Leaky, single-paned windows and a crumbling foundation. Attics and walls with no insulation. Ill-fitting doors and pale layers of chipped lead paint. The 1870's Italianate on Over-the-Rhine's Elm Street is typical of many homes in aged urban neighborhoods. Historic features have been long overshadowed by neglect. A working family's budget is too tight for lead abatement, masonry work or energy efficient upgrades. Like a frowsy dowager born in a different era, the building seems ill-suited for the next, a faded throw-back in a new age of high energy costs and expensive maintenance. Knowing that over 19,000 Cincinnati families today live in this kind of substandard housing, poverty housing activists can't help but see red.
Sanyog Rathod sees green.
Rathod, the owner of SOL Developments
, a sustainable development, design and consulting firm, is also active with the US Green Building Council's local chapter. In planning this June's "Greening the Heartland" conference
in Cincinnati, the chapter was searching for a legacy project in Over-the-Rhine, where green building features might seem too costly when coupled with historic preservation issues and affordable housing concerns.
Rathod and Gordon Schweitzer, leading the USGBS's Legacy Project effort, knew that the Over-the-Rhine Foundation, with help from the University of Cincinnati and a team of professionals, had just done a green historic study
that broke the myth that historic buildings cannot be green. So why not take that study one step further and show just how green - and affordable - a historic building can be, and then showcase the results as a legacy project?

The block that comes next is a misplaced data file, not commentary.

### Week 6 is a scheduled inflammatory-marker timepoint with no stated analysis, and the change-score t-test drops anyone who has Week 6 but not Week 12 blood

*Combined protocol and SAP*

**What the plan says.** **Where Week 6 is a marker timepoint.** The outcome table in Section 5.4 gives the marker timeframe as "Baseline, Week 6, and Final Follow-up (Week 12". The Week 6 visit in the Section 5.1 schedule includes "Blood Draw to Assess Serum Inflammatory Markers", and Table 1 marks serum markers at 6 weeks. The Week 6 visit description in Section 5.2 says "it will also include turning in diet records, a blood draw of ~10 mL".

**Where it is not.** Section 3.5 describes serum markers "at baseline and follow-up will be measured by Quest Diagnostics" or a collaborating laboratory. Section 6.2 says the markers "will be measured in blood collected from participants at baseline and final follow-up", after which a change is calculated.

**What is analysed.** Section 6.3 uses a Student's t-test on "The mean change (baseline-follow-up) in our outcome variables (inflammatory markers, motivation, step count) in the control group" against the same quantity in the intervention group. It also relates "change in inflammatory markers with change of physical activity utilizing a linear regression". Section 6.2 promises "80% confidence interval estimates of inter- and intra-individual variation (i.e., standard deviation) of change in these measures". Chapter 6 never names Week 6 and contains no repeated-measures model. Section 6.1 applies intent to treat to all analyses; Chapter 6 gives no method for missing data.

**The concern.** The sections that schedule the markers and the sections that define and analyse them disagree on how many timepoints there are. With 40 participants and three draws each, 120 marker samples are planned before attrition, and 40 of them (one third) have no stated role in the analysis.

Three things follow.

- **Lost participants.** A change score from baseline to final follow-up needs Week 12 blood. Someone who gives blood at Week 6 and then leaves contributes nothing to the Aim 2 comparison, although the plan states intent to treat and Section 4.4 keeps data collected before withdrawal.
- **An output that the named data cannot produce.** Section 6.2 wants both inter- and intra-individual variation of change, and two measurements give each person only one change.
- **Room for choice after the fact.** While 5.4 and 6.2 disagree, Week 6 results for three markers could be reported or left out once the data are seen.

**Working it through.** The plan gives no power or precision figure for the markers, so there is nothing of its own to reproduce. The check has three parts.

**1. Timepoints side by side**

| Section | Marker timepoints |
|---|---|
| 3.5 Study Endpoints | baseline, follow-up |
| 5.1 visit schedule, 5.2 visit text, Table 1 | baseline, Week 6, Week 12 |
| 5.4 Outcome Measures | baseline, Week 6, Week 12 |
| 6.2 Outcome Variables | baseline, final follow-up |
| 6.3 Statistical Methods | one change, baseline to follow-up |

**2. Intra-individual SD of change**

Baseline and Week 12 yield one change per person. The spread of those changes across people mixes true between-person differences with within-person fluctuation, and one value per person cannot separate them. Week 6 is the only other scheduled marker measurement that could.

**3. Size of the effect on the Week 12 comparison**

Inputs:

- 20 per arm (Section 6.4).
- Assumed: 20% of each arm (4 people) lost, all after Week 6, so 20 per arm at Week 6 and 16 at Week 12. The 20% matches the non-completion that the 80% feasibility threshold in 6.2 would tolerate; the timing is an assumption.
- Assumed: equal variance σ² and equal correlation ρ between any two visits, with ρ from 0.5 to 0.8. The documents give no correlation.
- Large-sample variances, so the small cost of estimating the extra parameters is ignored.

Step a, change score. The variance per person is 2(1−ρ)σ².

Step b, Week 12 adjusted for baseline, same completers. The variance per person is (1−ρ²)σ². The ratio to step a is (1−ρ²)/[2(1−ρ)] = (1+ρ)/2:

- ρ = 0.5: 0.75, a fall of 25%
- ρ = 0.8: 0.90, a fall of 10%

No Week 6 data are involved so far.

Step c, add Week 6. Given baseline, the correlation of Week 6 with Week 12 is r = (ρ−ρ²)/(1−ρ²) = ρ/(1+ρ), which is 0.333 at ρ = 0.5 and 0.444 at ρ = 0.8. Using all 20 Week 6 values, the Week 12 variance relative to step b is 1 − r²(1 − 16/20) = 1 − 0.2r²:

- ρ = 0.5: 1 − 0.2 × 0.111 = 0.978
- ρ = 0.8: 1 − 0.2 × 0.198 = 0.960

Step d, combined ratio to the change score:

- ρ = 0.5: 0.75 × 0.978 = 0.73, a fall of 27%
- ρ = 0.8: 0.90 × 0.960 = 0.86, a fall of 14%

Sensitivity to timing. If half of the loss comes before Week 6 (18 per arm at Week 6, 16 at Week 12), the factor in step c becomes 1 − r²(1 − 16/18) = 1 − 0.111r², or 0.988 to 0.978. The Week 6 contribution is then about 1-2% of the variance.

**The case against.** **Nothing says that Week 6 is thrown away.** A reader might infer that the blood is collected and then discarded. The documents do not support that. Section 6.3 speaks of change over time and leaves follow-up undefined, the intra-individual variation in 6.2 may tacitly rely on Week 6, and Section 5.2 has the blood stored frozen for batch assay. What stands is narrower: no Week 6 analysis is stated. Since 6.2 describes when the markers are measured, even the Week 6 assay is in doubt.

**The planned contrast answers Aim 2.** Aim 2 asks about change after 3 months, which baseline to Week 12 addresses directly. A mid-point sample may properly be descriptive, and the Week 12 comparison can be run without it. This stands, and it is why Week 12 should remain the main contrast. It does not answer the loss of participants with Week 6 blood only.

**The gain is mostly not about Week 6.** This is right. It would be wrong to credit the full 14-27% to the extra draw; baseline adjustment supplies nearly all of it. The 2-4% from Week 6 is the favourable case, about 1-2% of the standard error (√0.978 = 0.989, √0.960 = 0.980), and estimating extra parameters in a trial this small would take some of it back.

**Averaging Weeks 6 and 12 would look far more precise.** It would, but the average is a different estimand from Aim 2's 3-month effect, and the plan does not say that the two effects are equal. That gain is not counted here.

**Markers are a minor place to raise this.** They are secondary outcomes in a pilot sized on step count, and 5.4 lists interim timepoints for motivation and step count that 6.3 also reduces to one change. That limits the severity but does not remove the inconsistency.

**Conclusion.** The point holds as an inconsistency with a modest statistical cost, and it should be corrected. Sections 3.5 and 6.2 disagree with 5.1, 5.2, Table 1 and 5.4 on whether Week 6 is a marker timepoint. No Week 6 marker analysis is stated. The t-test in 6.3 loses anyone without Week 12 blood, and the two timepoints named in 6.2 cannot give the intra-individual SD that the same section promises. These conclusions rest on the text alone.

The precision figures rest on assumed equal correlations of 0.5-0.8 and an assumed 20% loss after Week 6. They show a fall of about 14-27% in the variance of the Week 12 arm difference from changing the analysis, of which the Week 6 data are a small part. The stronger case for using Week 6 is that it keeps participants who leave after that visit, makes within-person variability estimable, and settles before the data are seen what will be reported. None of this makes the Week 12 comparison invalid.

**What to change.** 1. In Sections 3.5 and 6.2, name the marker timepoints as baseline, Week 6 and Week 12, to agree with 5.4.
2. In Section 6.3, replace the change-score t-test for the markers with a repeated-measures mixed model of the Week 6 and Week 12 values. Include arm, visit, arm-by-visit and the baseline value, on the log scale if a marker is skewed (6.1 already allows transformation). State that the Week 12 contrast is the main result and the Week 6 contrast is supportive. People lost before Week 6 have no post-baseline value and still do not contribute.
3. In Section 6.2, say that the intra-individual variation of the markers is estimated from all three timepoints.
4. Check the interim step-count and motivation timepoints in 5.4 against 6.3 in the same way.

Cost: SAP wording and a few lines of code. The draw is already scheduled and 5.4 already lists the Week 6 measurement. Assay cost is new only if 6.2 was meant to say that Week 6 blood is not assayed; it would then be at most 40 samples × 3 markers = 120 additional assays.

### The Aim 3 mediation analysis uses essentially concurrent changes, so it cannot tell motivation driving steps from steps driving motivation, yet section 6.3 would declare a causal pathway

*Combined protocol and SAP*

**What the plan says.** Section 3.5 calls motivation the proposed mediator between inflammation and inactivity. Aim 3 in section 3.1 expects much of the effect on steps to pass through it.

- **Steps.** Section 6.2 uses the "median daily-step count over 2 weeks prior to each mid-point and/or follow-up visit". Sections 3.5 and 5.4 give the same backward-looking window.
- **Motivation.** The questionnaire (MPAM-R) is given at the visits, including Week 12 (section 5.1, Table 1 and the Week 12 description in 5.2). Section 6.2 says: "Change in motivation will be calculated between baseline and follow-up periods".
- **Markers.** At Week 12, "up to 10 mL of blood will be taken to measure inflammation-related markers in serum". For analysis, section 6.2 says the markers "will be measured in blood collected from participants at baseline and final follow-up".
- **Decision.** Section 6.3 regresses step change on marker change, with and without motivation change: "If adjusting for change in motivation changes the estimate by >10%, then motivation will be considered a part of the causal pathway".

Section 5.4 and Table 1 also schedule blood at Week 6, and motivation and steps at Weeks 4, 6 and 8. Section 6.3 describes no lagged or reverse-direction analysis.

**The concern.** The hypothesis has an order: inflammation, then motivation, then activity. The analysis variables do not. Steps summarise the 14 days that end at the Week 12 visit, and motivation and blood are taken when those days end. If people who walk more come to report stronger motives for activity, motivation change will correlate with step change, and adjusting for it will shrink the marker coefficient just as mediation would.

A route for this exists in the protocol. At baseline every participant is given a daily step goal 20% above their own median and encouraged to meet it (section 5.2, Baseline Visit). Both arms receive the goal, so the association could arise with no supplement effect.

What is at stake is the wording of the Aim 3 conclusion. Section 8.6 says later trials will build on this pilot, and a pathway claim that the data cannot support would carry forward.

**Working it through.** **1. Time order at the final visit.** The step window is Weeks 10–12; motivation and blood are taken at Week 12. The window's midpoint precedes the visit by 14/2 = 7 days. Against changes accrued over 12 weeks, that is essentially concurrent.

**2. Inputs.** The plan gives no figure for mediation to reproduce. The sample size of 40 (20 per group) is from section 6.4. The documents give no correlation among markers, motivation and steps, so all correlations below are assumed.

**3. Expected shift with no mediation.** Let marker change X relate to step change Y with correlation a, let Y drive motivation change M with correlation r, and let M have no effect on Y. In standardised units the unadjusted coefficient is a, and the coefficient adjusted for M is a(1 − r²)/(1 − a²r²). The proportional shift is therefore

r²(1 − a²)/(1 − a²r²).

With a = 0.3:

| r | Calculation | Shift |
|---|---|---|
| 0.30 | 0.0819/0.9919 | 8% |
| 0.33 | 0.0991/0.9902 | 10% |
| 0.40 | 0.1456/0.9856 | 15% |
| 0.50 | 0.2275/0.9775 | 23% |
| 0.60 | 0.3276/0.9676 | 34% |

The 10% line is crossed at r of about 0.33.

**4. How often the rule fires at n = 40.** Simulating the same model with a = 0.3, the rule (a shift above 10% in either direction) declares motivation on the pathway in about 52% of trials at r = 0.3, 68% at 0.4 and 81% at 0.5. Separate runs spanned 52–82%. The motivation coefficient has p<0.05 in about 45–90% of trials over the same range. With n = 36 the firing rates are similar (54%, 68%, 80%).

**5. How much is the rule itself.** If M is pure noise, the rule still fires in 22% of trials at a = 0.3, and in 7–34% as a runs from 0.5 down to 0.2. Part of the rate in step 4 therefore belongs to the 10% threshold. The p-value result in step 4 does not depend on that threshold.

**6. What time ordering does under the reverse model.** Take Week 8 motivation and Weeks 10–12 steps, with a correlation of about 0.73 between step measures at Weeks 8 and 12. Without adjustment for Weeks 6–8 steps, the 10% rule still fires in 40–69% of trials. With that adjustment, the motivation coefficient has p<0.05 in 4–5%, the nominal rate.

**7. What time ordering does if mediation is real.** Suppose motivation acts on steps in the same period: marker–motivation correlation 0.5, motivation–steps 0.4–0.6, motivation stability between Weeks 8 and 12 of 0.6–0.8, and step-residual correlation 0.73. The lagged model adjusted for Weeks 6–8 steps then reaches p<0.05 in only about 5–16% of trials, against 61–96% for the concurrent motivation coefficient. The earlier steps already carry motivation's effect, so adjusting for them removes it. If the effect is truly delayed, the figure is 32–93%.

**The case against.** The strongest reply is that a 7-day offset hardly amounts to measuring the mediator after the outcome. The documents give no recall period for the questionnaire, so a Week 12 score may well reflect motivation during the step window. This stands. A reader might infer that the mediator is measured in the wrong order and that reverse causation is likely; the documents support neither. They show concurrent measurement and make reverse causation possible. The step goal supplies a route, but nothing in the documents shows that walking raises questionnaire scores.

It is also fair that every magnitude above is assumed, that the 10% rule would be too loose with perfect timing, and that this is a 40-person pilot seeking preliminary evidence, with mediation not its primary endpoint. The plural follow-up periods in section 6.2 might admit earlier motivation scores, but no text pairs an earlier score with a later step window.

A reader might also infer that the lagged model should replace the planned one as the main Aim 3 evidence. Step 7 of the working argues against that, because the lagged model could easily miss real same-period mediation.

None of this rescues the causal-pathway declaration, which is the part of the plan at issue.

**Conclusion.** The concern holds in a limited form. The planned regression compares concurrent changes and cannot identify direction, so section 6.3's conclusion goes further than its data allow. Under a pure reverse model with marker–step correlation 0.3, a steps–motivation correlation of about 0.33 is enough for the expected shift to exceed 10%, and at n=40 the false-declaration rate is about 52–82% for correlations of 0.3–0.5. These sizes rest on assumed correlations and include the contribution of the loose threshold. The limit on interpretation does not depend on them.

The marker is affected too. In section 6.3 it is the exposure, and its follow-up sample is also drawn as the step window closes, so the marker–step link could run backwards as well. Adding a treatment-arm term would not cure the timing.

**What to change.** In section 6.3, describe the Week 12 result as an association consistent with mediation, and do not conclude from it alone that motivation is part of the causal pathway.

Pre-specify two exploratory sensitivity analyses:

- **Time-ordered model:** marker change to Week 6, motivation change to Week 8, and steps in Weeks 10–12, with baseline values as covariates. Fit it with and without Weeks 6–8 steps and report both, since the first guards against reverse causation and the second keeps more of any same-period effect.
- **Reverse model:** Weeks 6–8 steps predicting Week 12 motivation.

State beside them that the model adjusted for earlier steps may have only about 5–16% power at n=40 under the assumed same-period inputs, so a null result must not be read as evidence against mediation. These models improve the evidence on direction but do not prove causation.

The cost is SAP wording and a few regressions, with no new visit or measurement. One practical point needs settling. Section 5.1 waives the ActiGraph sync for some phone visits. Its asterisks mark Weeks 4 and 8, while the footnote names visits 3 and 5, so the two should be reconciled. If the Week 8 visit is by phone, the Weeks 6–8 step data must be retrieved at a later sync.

So Rathod and the OTR Foundation devised a Life Cycle Assessment Study, which will be presented this June in Cincinnati and again at the international conference this fall in Toronto. One of the nation's first life-cycle assessments of a historic building, it shows that, even with leaky windows and poor insulation, an old building starts out "green" just by being built - no energy goes into the making, milling and refining of existing construction materials. It also quantifies the green value of location. Factors that favor walkability and urban chemistry give an old building in an urban landscape an immediate head start in LEED (Leadership in Energy and Environmental Design) certification. Then "the real challenge of meeting the maximum energy efficiency requirements seems more achievable ," says Rathod, "because that's all that's left to do."
Timing is everything. While the OTR Foundation searched for a house to stage its Life Cycle Assessment Study, Cincinnati Habitat for Humanity
was experimenting more with home rehabilitation and green building techniques in its new builds. Rathod approached Habitat with a challenge: would it consider renovating an existing home, meeting LEED certification standards, follow historic preservation guidelines and, in keeping with Habitat's mission, keep it affordable?
Habitat for Humanity is celebrating its 25th anniversary this year in Cincinnati, and its history is one of new home construction, scattershot across many neighborhoods in order to spread its resources equitably. But in a change of direction last year, Habitat launched an innovative project on one College Hill Street that combined new building techniques with larger-scale neighborhood revitalization. Each house - a green build, a quick build, and a rehab - symbolized what Habitat saw as its future: using new green techniques in energy efficiency, building homes faster with more help, and rehabbing existing homes which might otherwise by vacant or in foreclosure. Just as importantly, with that project, Habitat revitalized the streetscape, improving the lives of their partner families and those of their neighbors, as well. With the College Hill project under its belt, Habitat felt up to the USGBC's challenge.